Search tips
Search criteria 


Logo of corrspringer.comThis journalToc AlertsSubmit OnlineOpen Choice
Clin Orthop Relat Res. 2011 July; 469(7): 1829–1837.
Published online 2011 March 30. doi:  10.1007/s11999-011-1879-x
PMCID: PMC3111793

Patient Gender Affects the Referral and Recommendation for Total Joint Arthroplasty

Cornelia M. Borkhoff, PhD,corresponding author1,2 Gillian A. Hawker, MD, MSc, FRCPC,3,4 and James G. Wright, MD, MPH, FRCSC5,6



Rates of use of total joint arthroplasty among appropriate and willing candidates are lower in women than in men. A number of factors may explain this gender disparity, including patients’ preferences for surgery, gender bias influencing physicians’ clinical decision-making, and the patient-physician interaction.


We propose a framework of how patient gender affects the patient and physician decision-making process of referral and recommendation for total joint arthroplasty and consider potential interventions to close the gender gap in total joint arthroplasty utilization.


The process involved in the referral and recommendation for total joint arthroplasty involves eight discrete steps. A systematic review is used to describe the influence of patient gender and related clinical and nonclinical factors at each step.

Where are we now?

Patient gender plays an important role in the process of referral and recommendation for total joint arthroplasty. Female gender primarily affects Steps 3 through 8, suggesting barriers unique to women exist in the patient-physician interaction.

Where do we need to go?

Developing and evaluating interventions that improve the quality of the patient-physician interaction should be the focus of future research.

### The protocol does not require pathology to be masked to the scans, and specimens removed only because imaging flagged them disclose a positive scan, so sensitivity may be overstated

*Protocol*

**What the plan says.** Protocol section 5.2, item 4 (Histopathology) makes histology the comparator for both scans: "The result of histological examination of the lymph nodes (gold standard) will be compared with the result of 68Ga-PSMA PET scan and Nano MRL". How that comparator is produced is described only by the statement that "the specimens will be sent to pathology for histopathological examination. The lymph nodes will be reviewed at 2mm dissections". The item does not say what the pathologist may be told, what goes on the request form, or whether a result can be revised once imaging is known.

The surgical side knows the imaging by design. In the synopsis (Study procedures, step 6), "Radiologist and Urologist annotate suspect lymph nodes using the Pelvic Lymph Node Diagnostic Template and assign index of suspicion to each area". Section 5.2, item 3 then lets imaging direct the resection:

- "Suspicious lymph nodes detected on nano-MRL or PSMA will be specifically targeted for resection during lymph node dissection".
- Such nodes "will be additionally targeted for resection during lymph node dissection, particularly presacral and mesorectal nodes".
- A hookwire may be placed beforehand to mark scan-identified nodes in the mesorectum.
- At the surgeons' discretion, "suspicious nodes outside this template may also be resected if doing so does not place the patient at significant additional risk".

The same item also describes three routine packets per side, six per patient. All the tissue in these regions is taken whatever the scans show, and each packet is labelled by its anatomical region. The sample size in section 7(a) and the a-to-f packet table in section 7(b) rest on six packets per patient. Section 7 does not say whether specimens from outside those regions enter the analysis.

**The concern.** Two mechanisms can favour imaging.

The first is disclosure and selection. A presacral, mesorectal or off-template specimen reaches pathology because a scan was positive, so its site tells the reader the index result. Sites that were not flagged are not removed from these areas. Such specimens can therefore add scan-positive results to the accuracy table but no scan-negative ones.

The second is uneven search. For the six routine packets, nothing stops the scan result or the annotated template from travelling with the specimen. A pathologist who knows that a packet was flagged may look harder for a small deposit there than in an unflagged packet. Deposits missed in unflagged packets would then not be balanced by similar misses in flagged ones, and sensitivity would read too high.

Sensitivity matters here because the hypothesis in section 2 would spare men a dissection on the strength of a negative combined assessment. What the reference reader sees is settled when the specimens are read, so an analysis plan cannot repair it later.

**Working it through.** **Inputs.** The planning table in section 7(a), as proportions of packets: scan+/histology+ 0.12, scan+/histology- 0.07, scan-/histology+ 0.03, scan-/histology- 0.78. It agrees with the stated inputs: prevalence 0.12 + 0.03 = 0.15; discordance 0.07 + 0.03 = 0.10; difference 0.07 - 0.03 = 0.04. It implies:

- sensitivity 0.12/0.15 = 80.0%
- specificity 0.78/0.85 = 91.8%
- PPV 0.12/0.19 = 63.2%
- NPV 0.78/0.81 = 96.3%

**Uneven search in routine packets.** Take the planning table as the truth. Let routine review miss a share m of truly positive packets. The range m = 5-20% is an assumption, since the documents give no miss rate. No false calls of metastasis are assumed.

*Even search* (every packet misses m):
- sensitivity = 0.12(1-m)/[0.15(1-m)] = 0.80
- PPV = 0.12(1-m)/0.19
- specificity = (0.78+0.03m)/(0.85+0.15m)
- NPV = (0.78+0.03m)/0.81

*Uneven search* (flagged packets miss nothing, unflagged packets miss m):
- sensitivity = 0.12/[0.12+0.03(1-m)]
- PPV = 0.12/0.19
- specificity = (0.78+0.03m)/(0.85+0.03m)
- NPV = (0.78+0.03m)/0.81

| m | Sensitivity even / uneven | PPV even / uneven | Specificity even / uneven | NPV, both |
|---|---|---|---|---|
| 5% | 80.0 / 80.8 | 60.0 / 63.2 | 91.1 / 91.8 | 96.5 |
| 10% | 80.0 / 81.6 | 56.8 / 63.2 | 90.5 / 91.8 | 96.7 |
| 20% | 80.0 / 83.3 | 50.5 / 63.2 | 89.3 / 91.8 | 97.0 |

How do we get there?

Potential interventions include using decision support tools that facilitate shared decision-making between patients and their physicians and promoting cultural competency and shared decision-making skills programs as a core component of medical education. Increasing physicians’ acceptance and awareness of the unconscious biases that may be influencing their clinical decision-making may require additional skills programs.


Total joint arthroplasty (TJA) is a cost-effective treatment for relieving pain and restoring function in individuals with moderate to severe hip and knee osteoarthritis (OA) when medical therapy fails [32, 52]. However, there is reason to believe not all appropriate candidates receive TJA. Although rates of TJA are higher among women than among men [43], these analyses are based on administrative data, which tell us only about who is getting care, not about who is not.